How to stay safe in really hot weather
Florida will see above average heat from August into the fall, according to a new report from the Weather Channel.
But before we get there, we’ve been getting a trial run for weeks now in which the heat index has pushed beyond 100 degrees.
Look for the coming week to continue the pattern and even threaten to topple some daily records, according to the National Weather Service’s hazardous weather outlook issued Thursday.
Florida temperature highs
Friday should be the hottest day with 90 degrees in South Florida and 93 in Marathon and the other parts of the Florida Keys.
The temperature will climb to 95 degrees in Orlando Friday and Saturday, and 92 degrees in Bradenton, the Tampa Bay area and Tallahassee.
Central Florida should also see mid-90s temperatures and a triple digit heat index, WFTV-Channel 9 meteorologist Brian Shields said, as he quoted the title of Glenn Frey’s “Beverly Hills Cop” theme song, “The Heat Is On.”
Those readings will hold close through Monday as thunderstorm chances hover between 20 and 50 percent.
But it’s the heat index — what it really feels like — that will pose a health risk to those most vulnerable — the elderly, children and animals (don’t even think of leaving kids or pets in closed cars) and those who must work outdoors.
According to the National Weather Center in the Tampa Bay region, “a strengthening ridge of high pressure will produce much above average temperatures — a true summer heat wave. Highs in the 90s and triple digits combined with humidity and dewpoints surging into the upper 70s, if not low 80s, will create heat indices as high as 110 to 115 through this weekend.”
South Florida could flirt with 105 to 108 degrees over interior and Gulf coast areas on Friday, the weather service in Miami said.
Night time won’t offer too much relief, either, as record warm low temperatures in the evening hours are expected, too, threatening to tie or break 123 current records, including in Florida, the National Weather Service said.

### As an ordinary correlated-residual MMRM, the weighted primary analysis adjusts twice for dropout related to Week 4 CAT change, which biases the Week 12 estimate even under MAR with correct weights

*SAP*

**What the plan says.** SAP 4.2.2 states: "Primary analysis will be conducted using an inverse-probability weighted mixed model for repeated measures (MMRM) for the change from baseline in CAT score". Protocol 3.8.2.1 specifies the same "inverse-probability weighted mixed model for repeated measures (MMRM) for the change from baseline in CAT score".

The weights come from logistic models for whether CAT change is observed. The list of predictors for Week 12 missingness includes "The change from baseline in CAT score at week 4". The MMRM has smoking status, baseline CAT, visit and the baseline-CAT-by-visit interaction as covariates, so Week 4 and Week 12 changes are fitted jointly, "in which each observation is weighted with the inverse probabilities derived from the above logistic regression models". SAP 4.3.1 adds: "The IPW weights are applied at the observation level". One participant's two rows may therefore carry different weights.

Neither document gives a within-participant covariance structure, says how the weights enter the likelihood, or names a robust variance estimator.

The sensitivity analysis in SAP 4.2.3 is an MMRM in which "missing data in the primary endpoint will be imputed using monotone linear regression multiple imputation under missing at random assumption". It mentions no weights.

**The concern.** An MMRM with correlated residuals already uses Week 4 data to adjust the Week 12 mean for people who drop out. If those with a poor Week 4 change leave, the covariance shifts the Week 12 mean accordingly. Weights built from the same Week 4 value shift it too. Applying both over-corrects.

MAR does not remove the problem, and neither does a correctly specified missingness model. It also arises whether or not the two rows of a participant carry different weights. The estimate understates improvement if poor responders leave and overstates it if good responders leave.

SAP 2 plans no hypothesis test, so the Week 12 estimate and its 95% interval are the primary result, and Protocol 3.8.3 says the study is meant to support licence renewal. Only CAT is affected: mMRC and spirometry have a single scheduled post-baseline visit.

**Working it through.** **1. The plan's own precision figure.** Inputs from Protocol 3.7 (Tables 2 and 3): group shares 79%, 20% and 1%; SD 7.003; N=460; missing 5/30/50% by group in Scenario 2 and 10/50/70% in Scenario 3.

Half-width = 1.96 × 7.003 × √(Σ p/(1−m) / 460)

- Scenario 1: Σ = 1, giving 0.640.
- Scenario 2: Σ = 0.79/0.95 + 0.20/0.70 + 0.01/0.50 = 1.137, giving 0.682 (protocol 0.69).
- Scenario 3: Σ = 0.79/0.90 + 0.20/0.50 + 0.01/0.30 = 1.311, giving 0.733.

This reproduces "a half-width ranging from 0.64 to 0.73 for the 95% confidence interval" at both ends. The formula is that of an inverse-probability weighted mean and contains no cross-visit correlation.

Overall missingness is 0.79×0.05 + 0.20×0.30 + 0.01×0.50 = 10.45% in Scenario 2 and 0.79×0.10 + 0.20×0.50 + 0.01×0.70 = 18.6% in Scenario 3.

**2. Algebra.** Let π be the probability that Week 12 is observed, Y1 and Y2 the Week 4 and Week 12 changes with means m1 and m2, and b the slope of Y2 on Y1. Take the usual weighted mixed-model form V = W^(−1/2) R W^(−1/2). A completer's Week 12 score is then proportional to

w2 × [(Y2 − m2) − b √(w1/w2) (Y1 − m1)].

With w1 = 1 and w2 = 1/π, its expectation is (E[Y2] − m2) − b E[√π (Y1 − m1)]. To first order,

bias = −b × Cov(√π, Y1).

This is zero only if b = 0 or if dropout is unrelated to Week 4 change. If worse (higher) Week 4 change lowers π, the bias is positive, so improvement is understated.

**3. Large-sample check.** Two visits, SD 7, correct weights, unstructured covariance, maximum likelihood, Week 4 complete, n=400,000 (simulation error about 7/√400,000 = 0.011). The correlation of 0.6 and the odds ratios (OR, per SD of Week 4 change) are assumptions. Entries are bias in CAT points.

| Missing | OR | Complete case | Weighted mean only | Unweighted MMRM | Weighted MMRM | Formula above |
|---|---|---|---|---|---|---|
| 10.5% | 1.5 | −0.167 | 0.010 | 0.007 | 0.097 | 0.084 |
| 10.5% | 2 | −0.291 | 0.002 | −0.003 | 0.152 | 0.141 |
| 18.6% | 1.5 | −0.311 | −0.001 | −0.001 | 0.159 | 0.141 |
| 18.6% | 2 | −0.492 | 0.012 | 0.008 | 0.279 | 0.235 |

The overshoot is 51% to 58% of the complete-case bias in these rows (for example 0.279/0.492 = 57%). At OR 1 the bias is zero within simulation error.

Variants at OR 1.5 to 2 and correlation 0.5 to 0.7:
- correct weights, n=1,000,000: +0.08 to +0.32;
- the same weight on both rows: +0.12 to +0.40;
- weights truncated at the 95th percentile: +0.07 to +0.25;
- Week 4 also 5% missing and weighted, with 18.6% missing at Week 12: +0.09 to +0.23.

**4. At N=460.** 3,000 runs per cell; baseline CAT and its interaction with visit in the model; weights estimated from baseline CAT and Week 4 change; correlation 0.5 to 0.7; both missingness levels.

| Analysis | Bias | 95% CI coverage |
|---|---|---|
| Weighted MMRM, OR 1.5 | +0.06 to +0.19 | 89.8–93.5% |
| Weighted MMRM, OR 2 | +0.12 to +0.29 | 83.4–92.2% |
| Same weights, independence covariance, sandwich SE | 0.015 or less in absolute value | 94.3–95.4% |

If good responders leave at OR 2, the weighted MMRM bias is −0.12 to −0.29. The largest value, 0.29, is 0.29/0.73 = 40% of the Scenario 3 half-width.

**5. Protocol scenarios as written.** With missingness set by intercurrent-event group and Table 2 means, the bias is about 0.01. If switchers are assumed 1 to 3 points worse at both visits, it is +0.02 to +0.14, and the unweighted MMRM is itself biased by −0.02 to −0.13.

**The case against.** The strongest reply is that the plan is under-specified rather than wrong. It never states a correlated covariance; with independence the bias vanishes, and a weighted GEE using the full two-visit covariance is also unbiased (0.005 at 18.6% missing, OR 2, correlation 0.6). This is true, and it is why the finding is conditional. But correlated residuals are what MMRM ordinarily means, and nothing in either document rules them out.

Climate group’s prediction
Get used to it. By mid-century, Florida could have more days that feel like 100 degrees than any other state, according to a new heat report by climate advocacy group, the Union of Concerned Scientists. The potential hottest region? Miami-Dade, the group’s report said.
Some brief respites from the overwhelming heat could occur if Florida sees some thunderstorms over the weekend.
The National Weather Service in Miami puts storm chances at 50% in Everglades City and 27% in Miami and 28% in Fort Lauderdale Thursday afternoon into the early evening, with lightning and thunderstorm-spawning wind gusts of 45 mph or more possible.
These kind of thunderstorms will continue through the weekend and into the middle of next week, the weather service said, with chances ranging from 20% Thursday and Friday to 40% Saturday through Tuesday night in the Tampa Bay/Bradenton area.
A trough of low pressure moved through parts of South Florida Thursday afternoon, said CBS4 meteorologist Dave Warren. As such, a number of dark storm clouds rolled in and could boost the chance for storms into the evening. The trough is expected to drift west and into the Gulf through the night.
A marine warning was issued for offshore Northern Collier County by the National Weather Service around 2:45 p.m. as storms developed over the waters.
Visiting Walt Disney this weekend? Orlando’s looking at a 40% chance of scattered thunderstorms, mingling with the heat.
Surviving the heat
We’ve told you these tips on living with Florida’s heat often this summer. But they are worth repeating.
After all, according to the Centers for Disease Control and Prevention, more than 600 people in the U.S. die of extreme heat conditions each year.
So do these things:
▪ Drink plenty of fluids and don’t wait until you’re thirsty. Watch out for sugary or alcoholic drinks as these can deplete body fluid more rapidly.
▪ Wear lightweight, light-colored, loose-fitting clothing.
▪ Find AC indoors — it’s a lifesaver. If your home lacks air conditioning, try to visit a place that has air conditioning, like a mall or a library.
▪ Going outside? Go in the mornings and evenings if you can, rather than the hottest part of the day around lunchtime. Don’t forget the sunscreen.
▪ Get into a shaded area and chill-out if you feel lightheaded, or short of breath.
▪ Never leave children or animals unattended in cars.
▪ Check on people who are more susceptible to heat-related illness. iIfants and young children, people 65 and older, people who are overweight, people who have to work or exercise outdoors are at particular risk of these 100 degree and more heat indices.